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Those pesky markets

Recent speculation about Future CEO Zillah Byng-Thorne has hit the company’s share price.

By James Evelegh

Those pesky markets

On Sunday, the following headline appeared on the Sky News website: ‘FourFourTwo publisher Future to kick off hunt for CEO successor’.

The report said: “Sky News has learnt that Zillah Byng-Thorne, Future’s chief executive since April 2014, has informed the company’s chairman that she plans to retire … in the next 18 months.”

The report ended with: “A spokesperson for Future said on Saturday that the company did not “comment on speculation” about the future of its CEO.”

Well, that didn't last long.

On Tuesday, the publisher put out the following: “Future plc … notes the recent press speculation and share price movement and is providing the following clarification.”

“Future made it clear in last year’s annual report that CEO succession planning was an ongoing focus of the Board and Nomination Committee. Zillah Byng-Thorne, CEO, joined the business in November 2013 and is approaching 9 years at the Group. Zillah remains committed to the business, and has not resigned, however she has informally indicated that she would like to step down by the end of 2023.”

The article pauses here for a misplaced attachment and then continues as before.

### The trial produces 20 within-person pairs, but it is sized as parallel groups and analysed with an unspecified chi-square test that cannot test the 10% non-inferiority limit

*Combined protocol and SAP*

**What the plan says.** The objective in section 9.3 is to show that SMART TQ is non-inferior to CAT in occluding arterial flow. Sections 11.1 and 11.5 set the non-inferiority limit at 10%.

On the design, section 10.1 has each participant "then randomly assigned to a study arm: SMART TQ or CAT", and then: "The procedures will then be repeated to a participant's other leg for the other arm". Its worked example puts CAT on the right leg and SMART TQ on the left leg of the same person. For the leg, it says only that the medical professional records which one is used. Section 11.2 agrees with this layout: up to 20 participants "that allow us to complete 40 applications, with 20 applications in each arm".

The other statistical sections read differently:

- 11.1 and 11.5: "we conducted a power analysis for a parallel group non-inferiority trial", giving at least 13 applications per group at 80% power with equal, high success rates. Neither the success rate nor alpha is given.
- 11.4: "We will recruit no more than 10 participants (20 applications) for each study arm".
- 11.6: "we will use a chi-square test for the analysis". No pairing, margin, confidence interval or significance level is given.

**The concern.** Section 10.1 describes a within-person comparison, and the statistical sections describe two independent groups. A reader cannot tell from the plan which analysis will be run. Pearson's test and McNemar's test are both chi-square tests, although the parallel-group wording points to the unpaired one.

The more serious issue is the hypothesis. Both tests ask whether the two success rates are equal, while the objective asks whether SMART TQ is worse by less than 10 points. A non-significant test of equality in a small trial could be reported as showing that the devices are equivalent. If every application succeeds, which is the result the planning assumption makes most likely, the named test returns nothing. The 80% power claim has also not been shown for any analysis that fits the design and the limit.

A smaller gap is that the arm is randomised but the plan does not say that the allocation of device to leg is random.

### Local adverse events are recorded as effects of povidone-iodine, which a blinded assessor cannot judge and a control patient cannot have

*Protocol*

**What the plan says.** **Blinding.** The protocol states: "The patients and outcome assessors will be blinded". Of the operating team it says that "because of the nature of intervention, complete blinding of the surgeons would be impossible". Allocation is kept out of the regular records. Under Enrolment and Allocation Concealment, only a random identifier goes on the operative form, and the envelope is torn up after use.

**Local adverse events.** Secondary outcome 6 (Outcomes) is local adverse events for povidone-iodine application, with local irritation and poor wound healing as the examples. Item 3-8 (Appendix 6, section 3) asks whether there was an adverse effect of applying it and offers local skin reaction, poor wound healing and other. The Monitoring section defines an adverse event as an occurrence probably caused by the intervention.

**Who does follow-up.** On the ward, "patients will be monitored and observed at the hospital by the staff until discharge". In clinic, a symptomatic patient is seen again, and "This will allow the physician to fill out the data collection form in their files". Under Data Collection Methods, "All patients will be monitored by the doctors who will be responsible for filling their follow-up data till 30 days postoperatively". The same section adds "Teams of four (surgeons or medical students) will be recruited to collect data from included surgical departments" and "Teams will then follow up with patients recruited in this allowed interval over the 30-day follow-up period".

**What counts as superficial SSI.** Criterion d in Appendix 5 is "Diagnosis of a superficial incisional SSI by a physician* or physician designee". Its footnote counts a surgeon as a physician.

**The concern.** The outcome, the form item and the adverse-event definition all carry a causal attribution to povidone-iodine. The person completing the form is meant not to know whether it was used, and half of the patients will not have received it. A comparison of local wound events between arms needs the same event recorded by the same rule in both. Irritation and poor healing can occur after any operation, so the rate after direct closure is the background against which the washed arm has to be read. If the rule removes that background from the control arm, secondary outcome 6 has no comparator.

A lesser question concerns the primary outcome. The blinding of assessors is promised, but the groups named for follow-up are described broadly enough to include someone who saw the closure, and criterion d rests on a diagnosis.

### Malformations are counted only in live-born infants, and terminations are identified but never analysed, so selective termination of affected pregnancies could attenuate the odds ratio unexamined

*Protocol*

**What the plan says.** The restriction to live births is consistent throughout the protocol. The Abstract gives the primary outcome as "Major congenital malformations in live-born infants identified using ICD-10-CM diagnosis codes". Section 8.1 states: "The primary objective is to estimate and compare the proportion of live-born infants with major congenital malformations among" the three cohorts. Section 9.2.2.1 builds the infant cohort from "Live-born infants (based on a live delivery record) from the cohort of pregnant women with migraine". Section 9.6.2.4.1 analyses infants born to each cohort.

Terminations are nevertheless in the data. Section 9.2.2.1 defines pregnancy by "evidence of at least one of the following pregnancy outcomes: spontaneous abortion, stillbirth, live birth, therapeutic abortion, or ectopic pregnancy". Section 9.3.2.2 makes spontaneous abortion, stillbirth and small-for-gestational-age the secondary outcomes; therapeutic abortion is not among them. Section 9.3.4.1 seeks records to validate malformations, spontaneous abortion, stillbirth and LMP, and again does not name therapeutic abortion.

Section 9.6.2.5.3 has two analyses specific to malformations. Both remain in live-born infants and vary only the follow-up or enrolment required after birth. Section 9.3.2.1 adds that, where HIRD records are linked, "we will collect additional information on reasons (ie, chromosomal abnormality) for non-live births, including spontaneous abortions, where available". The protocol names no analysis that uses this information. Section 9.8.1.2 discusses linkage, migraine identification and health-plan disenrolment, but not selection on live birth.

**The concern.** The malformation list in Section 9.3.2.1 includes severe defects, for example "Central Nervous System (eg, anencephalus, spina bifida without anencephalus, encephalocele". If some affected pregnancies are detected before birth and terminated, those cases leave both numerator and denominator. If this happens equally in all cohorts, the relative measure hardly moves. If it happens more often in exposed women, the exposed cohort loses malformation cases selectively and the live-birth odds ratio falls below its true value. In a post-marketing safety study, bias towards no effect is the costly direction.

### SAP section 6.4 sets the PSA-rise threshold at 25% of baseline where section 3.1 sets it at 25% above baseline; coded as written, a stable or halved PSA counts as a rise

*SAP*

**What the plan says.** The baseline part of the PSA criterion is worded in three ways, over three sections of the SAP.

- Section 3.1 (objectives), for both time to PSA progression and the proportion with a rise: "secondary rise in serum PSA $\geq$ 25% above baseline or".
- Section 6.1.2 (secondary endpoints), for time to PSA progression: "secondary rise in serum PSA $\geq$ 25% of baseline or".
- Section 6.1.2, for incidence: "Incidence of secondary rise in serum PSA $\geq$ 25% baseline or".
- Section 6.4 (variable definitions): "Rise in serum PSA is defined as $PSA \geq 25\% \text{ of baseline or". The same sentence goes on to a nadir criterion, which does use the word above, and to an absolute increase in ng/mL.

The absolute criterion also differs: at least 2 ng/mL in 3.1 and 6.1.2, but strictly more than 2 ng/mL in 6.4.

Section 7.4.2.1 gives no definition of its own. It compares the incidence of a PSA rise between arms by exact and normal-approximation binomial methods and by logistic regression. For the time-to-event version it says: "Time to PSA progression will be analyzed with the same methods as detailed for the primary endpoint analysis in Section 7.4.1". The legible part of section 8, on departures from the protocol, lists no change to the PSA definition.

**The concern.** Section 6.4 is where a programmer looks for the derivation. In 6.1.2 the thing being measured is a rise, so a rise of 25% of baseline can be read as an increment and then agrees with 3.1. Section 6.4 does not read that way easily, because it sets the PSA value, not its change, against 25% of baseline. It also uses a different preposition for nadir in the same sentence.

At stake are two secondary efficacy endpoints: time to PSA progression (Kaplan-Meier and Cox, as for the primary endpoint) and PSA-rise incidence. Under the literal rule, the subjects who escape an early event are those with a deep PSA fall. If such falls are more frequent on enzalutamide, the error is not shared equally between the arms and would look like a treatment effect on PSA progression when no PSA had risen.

Later on Tuesday, Mark Sweney reported in the Guardian: “Future … has seen more than £300m wiped off its market value after the company said that chief executive Zillah Byng-Thorne is to step down.”

Wow! That’s harsh.

Unless I’ve missed something, none of Future’s many brands has given any indication of changed circumstances - this market fall is purely down to fleeting uncertainty as to who will be in the hotseat at Future in a year’s time.

I’m not usually one to quote Boris Johnson, but in what passed for a resignation statement in July, he said: “When the herd moves, it moves”.

When the markets get the slightest whiff that an iron grip on senior appointments is not being maintained, they panic.

I suppose the only lesson to draw is the need for extremely tight news management when dealing with the markets. The first time they should hear about a change in CEO is the day the new one is appointed.

I hope they calm down soon, because having acquired TI Media and Dennis, amongst many others in the last few years, the company accounts for a sizable chunk of UK publishing.

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